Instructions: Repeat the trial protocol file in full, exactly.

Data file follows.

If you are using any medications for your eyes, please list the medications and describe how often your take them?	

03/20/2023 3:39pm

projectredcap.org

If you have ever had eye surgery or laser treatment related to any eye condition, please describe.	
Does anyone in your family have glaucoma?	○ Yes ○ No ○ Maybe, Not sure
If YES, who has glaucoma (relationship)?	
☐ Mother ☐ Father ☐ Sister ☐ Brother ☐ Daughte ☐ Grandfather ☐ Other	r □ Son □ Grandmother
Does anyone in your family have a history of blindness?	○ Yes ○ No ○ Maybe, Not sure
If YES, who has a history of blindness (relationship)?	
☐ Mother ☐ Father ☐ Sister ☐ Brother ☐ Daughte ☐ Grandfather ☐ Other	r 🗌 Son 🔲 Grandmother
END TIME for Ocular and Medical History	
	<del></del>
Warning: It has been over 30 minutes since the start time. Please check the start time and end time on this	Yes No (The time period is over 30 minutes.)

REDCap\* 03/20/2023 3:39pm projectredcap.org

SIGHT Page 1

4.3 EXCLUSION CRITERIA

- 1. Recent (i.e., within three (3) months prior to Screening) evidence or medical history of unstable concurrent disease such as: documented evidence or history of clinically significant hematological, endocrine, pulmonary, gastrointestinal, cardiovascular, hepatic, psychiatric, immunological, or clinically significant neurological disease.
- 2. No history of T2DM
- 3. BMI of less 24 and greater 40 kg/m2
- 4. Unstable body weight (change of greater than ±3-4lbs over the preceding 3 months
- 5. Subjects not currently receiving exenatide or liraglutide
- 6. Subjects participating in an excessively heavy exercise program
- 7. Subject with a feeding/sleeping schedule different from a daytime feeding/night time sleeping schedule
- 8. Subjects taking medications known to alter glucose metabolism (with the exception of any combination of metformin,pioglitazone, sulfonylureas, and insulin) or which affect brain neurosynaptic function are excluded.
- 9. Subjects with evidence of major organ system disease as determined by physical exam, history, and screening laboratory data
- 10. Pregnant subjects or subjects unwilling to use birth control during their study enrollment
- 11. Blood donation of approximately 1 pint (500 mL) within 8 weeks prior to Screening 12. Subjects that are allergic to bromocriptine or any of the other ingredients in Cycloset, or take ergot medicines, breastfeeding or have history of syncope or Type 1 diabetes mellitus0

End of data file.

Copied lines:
If you are using any medications for your eyes, please list the medications and describe how often your take them?	

03/20/2023 3:39pm

projectredcap.org

If you have ever had eye surgery or laser treatment related to any eye condition, please describe.	
Does anyone in your family have glaucoma?	○ Yes ○ No ○ Maybe, Not sure
If YES, who has glaucoma (relationship)?	
☐ Mother ☐ Father ☐ Sister ☐ Brother ☐ Daughte ☐ Grandfather ☐ Other	r □ Son □ Grandmother
Does anyone in your family have a history of blindness?	○ Yes ○ No ○ Maybe, Not sure
If YES, who has a history of blindness (relationship)?	
☐ Mother ☐ Father ☐ Sister ☐ Brother ☐ Daughte ☐ Grandfather ☐ Other	r 🗌 Son 🔲 Grandmother
END TIME for Ocular and Medical History	
	<del></del>
Warning: It has been over 30 minutes since the start time. Please check the start time and end time on this	Yes No (The time period is over 30 minutes.)

REDCap\* 03/20/2023 3:39pm projectredcap.org

SIGHT Page 1

4.3 EXCLUSION CRITERIA

- 1. Recent (i.e., within three (3) months prior to Screening) evidence or medical history of unstable concurrent disease such as: documented evidence or history of clinically significant hematological, endocrine, pulmonary, gastrointestinal, cardiovascular, hepatic, psychiatric, immunological, or clinically significant neurological disease.
- 2. No history of T2DM
- 3. BMI of less 24 and greater 40 kg/m2
- 4. Unstable body weight (change of greater than ±3-4lbs over the preceding 3 months
- 5. Subjects not currently receiving exenatide or liraglutide
- 6. Subjects participating in an excessively heavy exercise program
- 7. Subject with a feeding/sleeping schedule different from a daytime feeding/night time sleeping schedule
- 8. Subjects taking medications known to alter glucose metabolism (with the exception of any combination of metformin,pioglitazone, sulfonylureas, and insulin) or which affect brain neurosynaptic function are excluded.
- 9. Subjects with evidence of major organ system disease as determined by physical exam, history, and screening laboratory data
- 10. Pregnant subjects or subjects unwilling to use birth control during their study enrollment
- 11. Blood donation of approximately 1 pint (500 mL) within 8 weeks prior to Screening 12. Subjects that are allergic to bromocriptine or any of the other ingredients in Cycloset, or take ergot medicines, breastfeeding or have history of syncope or Type 1 diabetes mellitus0